The continuous upheaval of ideological forces and reconfiguration of geo-strategic conditions across the Middle East took a dramatic turn Sunday-Monday, as reflected in three principal developments in and around the Arab world: The combined American-Arab Gulf states air strikes in Syria, the control of the Yemeni capital by Houthi rebels, and the meeting in New York between the Saudi Arabian and Iranian foreign ministers.
Each of these developments is dramatic in its own way, but together they capture two overarching developments that interact deeply and shape the region today. The first is that the domestic configuration of some Arab countries like Syria, Libya, Yemen, and Iraq is being defined (often for the first time ever) by a balance of forces that usually emerges from military clashes among sectarian and ethnic groups. The parallel phenomenon that is not so novel is that major regional powers like Iran and Saudi Arabia are intervening directly, militarily, financially and ideologically in these domestic contests to shape the identities and policies of Arab countries. They routinely do this with the active participation of their allies, like Hezbollah and the Gulf Cooperation Council (GCC) smaller states.
The American-led air strikes against ISIS in Iraq and Syria are not so noteworthy in themselves, because the United States has been bombing assorted Arab countries at will for the past several decades. That such foreign militarism is one of the factors that has fueled the continuous growth of salafist-takfiri extremist groups like Al-Qaeda and ISIS is a tangential matter for Americans or Arabs right now, when the real and immediate threat of ISIS must be beaten back and, if possible, eliminated altogether.
The really novel development this week is the combined air attacks against ISIS targets in northern Syria by several GCC states and the United States, which signals a historic shift in how the traditionally conservative and low-key Gulf states always used their power in the region. Direct air attacks against targets in nearby Arab countries indicate that all the constraints that had traditionally defined intra-Arab engagements are now removed. We pretty much have a free-for-all situation in the region, with traditionally clear ideological demarcation lines all totally blown to hell, whose gates the United States has said it is willing to reach to defeat the ISIS threat.
Americans, French, many Arabs, Kurds, Iranians, and others are all directly involved in military clashes in Iraq and Syria, with important supporting roles by Russia, Hezbollah and Turkey. The ongoing aerial attacks against ISIS targets in Syria and Iraq will certainly weaken ISIS, and perhaps transform it from a movement that wants to create an “Islamic state” in the lands it controls, to a movement closer to Al-Qaeda in its tactics of attacking Arab and Western targets of its ire anywhere in the world. The gates of hell may be forming before our eyes.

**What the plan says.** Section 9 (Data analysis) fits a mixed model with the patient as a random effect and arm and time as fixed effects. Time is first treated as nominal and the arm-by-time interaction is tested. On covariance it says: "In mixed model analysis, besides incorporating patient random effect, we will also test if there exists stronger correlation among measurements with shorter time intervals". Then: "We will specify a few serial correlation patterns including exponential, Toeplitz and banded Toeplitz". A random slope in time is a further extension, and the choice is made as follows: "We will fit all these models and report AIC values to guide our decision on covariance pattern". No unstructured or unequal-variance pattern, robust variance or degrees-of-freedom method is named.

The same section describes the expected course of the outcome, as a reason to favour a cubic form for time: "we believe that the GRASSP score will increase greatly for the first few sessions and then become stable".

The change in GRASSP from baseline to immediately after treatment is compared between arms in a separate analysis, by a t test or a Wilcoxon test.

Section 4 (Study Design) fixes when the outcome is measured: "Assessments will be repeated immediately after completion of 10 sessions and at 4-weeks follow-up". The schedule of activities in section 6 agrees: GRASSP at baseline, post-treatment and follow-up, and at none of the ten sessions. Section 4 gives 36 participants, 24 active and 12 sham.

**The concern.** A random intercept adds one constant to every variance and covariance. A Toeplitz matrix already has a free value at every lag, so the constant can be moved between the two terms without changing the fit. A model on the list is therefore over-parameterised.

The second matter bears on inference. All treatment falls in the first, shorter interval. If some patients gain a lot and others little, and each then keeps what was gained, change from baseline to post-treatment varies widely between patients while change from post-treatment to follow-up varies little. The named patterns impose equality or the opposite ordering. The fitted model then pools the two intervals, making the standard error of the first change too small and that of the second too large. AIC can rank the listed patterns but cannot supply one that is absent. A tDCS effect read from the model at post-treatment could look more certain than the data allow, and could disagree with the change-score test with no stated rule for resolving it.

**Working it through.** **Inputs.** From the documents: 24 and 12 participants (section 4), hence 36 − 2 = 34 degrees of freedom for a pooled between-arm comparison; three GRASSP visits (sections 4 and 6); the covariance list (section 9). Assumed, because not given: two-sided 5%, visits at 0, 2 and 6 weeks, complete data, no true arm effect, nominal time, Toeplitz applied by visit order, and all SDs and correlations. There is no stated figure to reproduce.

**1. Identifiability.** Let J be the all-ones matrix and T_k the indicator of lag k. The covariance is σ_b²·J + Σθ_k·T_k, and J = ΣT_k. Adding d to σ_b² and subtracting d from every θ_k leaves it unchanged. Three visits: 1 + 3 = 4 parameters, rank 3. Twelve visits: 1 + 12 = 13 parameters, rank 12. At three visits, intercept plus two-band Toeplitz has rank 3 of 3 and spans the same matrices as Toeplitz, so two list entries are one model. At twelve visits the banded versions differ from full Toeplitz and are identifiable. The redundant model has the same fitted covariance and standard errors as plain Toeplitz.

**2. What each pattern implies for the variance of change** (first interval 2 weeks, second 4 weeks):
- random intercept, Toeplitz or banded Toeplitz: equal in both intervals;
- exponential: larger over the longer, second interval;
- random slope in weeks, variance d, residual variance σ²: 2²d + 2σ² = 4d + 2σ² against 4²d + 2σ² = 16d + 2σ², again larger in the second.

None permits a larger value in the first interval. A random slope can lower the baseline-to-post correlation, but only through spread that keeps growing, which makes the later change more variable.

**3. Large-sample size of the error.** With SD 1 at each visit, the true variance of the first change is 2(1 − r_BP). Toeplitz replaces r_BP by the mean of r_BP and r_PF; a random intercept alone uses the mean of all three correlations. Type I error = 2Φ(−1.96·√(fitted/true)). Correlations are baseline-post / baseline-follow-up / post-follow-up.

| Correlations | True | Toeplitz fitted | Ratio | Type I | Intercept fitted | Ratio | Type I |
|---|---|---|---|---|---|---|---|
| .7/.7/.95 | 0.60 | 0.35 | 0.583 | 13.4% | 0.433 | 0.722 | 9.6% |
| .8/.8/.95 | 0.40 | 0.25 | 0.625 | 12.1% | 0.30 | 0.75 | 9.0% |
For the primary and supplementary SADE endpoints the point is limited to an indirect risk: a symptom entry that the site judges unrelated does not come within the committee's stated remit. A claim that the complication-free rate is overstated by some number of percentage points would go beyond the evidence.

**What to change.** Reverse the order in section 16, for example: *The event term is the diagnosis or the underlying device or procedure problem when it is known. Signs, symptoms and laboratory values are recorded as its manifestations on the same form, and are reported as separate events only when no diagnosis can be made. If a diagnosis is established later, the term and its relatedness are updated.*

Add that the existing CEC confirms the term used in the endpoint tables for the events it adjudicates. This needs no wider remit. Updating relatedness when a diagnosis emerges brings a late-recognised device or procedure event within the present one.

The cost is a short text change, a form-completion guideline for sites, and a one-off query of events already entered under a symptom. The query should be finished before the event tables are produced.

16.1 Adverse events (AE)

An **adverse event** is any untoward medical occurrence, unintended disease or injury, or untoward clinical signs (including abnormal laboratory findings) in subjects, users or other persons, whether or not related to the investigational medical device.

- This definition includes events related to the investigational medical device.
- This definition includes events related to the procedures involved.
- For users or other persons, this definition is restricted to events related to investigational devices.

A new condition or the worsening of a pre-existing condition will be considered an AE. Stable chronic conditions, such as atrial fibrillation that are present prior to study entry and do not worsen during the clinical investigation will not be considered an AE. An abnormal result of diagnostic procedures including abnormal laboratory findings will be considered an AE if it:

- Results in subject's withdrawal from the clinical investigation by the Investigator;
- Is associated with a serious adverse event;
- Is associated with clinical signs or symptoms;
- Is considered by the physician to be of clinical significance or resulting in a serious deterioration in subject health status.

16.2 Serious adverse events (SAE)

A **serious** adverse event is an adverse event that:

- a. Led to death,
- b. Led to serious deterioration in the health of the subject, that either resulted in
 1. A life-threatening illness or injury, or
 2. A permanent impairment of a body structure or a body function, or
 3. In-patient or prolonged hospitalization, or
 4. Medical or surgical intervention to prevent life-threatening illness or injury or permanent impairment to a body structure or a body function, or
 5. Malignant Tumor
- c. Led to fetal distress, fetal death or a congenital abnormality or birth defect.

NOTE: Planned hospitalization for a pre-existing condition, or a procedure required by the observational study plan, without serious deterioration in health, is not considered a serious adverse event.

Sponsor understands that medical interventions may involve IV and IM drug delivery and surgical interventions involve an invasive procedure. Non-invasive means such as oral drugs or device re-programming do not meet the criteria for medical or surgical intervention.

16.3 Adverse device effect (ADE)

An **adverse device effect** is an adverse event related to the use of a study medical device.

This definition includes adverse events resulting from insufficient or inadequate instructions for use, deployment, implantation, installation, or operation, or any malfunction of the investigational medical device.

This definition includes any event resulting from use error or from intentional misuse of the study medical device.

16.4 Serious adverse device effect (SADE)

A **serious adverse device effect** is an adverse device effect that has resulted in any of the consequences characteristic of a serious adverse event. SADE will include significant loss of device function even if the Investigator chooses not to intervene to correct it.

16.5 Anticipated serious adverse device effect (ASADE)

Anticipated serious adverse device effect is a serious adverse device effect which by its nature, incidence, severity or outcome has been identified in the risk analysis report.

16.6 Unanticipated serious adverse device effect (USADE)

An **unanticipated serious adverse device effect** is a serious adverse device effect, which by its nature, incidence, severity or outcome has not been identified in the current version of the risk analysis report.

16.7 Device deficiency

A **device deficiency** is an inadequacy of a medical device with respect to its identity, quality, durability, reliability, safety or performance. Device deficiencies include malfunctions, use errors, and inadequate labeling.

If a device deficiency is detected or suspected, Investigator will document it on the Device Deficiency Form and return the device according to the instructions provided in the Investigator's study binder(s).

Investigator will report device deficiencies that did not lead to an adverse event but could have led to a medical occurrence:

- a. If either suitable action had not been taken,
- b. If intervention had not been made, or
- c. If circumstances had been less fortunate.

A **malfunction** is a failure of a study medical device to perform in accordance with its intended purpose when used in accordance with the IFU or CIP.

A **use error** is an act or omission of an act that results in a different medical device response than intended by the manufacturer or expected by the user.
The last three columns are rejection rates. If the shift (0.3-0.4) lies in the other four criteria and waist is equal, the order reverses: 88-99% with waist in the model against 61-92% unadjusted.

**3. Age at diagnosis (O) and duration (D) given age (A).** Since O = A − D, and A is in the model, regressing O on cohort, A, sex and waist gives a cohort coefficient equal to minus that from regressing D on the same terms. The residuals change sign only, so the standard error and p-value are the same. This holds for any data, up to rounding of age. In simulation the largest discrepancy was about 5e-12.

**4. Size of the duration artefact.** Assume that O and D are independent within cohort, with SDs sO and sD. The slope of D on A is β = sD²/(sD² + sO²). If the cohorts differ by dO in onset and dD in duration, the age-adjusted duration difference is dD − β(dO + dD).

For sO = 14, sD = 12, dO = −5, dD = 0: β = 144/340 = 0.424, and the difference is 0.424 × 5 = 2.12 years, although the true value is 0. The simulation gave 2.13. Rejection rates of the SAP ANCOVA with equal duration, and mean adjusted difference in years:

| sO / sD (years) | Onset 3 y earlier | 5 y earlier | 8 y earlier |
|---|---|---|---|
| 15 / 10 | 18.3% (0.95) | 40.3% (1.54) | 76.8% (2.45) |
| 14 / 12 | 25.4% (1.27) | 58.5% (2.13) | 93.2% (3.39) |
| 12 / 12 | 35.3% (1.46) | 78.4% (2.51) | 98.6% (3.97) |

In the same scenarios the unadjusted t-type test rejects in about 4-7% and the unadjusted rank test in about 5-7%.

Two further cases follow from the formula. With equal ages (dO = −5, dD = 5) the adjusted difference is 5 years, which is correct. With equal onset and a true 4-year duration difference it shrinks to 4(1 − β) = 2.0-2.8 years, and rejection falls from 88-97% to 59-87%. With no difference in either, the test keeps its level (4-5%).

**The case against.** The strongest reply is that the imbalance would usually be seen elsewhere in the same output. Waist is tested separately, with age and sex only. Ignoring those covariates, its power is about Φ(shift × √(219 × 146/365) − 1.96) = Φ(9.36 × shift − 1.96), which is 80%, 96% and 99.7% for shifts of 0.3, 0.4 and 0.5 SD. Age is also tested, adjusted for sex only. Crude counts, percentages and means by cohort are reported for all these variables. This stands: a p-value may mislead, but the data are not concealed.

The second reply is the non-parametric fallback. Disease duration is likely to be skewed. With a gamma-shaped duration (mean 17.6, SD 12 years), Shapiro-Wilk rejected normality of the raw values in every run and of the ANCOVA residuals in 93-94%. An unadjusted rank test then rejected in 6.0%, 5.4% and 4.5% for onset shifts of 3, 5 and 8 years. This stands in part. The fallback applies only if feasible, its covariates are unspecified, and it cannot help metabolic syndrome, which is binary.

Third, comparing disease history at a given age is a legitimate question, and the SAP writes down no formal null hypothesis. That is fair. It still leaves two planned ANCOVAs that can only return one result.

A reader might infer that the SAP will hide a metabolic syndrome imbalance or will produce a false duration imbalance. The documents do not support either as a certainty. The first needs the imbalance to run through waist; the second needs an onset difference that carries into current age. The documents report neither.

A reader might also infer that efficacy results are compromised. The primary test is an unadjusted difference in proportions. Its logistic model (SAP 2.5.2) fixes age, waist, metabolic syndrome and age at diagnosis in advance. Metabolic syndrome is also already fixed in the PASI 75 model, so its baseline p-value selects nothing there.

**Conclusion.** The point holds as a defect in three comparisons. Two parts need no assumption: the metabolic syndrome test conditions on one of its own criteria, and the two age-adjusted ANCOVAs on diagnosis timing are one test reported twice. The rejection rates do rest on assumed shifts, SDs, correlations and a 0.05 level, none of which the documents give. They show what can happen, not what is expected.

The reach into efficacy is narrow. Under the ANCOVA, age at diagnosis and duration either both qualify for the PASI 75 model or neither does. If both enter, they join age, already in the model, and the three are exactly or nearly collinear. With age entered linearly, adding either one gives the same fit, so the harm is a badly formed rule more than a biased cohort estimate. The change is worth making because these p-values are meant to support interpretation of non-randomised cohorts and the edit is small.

Degrading or dispersing ISIS in Syria is likely to strengthen the Bashar Assad government in Damascus that the United States and most of the Arab states attacking ISIS have been trying to overthrow for the past three years. The fate of the Assads’ rule will directly interest Iran, which calculates its interests and assets around the region in denominations of allied movements, such as Hezbollah or the Houthis who now play a leading role in governing Yemen.
Chaos created by foreign military action in the Arab World in recent years has always provided openings for Russia and Iran to improve their strategic relations across the region, which may happen again now, at least in the short run. If Yemen stabilizes under a government in which the Houthis are dominant, and Iran already has close ties with the governments in Iraq and Syria, this makes it all the more urgent for Iran and Saudi Arabia to work together to forge a regional security arrangement that protects their vital interests while acknowledging their interests on the ground in various countries. This is why the Iranian-Saudi meeting in New York is so significant, because it is the first tangible public sign of both countries’ understanding of their urgent need to cooperate to reduce regional tensions and work out a new regional security system that they both guarantee.
“This is a new page in relations between the two countries,” Iranian Foreign Minister Mohammad Javad Zarif said after the meeting in New York. “We hope this will have a positive impact on restoring peace and security in the region and the world….”
The Saudi Foreign Minister Prince Saud al-Faisal for his part noted, “We believe we must avoid the errors of the past to successfully confront the current crisis.”
Indeed, we now either walk through the gates of hell or act rationally and create a regional balance of power system in which Iran and Saudi Arabia anchor a wider set of relationships based on mutual collective self-interest rather than wasteful militarism.
Rami G. Khouri is editor-at-large of The Daily Star, and director of the Issam Fares Institute for Public Policy and International Affairs at the American University of Beirut, in Beirut, Lebanon. On Twitter: @ramikhouri.
Copyright © 2014 Rami G. Khouri—distributed by Agence Global
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